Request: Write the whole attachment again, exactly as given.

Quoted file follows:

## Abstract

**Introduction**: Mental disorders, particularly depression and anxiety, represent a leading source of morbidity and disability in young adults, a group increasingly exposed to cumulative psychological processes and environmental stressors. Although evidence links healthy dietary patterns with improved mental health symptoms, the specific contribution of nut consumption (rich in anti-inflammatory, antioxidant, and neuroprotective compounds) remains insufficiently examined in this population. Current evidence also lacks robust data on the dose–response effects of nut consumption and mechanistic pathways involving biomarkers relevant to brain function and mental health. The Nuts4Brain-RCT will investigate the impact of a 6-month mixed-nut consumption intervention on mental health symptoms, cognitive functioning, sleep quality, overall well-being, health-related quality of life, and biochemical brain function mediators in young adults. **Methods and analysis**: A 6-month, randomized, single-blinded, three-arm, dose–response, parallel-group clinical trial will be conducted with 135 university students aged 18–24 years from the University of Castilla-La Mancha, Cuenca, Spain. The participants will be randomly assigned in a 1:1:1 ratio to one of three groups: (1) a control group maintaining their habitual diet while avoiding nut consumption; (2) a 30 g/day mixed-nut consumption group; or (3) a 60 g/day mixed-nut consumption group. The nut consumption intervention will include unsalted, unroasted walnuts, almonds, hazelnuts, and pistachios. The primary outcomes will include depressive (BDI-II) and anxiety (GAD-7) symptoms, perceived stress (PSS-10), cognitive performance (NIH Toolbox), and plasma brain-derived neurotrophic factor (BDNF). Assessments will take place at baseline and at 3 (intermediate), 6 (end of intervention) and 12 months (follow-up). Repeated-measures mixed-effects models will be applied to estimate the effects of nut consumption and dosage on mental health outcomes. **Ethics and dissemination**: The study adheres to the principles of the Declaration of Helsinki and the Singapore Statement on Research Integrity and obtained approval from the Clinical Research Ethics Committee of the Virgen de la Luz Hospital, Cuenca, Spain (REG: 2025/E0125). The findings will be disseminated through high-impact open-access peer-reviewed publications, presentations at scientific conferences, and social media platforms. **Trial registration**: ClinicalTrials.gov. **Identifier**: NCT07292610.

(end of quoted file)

## Abstract

**Introduction**: Mental disorders, particularly depression and anxiety, represent a leading source of morbidity and disability in young adults, a group increasingly exposed to cumulative psychological processes and environmental stressors. Although evidence links healthy dietary patterns with improved mental health symptoms, the specific contribution of nut consumption (rich in anti-inflammatory, antioxidant, and neuroprotective compounds) remains insufficiently examined in this population. Current evidence also lacks robust data on the dose–response effects of nut consumption and mechanistic pathways involving biomarkers relevant to brain function and mental health. The Nuts4Brain-RCT will investigate the impact of a 6-month mixed-nut consumption intervention on mental health symptoms, cognitive functioning, sleep quality, overall well-being, health-related quality of life, and biochemical brain function mediators in young adults. **Methods and analysis**: A 6-month, randomized, single-blinded, three-arm, dose–response, parallel-group clinical trial will be conducted with 135 university students aged 18–24 years from the University of Castilla-La Mancha, Cuenca, Spain. The participants will be randomly assigned in a 1:1:1 ratio to one of three groups: (1) a control group maintaining their habitual diet while avoiding nut consumption; (2) a 30 g/day mixed-nut consumption group; or (3) a 60 g/day mixed-nut consumption group. The nut consumption intervention will include unsalted, unroasted walnuts, almonds, hazelnuts, and pistachios. The primary outcomes will include depressive (BDI-II) and anxiety (GAD-7) symptoms, perceived stress (PSS-10), cognitive performance (NIH Toolbox), and plasma brain-derived neurotrophic factor (BDNF). Assessments will take place at baseline and at 3 (intermediate), 6 (end of intervention) and 12 months (follow-up). Repeated-measures mixed-effects models will be applied to estimate the effects of nut consumption and dosage on mental health outcomes. **Ethics and dissemination**: The study adheres to the principles of the Declaration of Helsinki and the Singapore Statement on Research Integrity and obtained approval from the Clinical Research Ethics Committee of the Virgen de la Luz Hospital, Cuenca, Spain (REG: 2025/E0125). The findings will be disseminated through high-impact open-access peer-reviewed publications, presentations at scientific conferences, and social media platforms. **Trial registration**: ClinicalTrials.gov. **Identifier**: NCT07292610.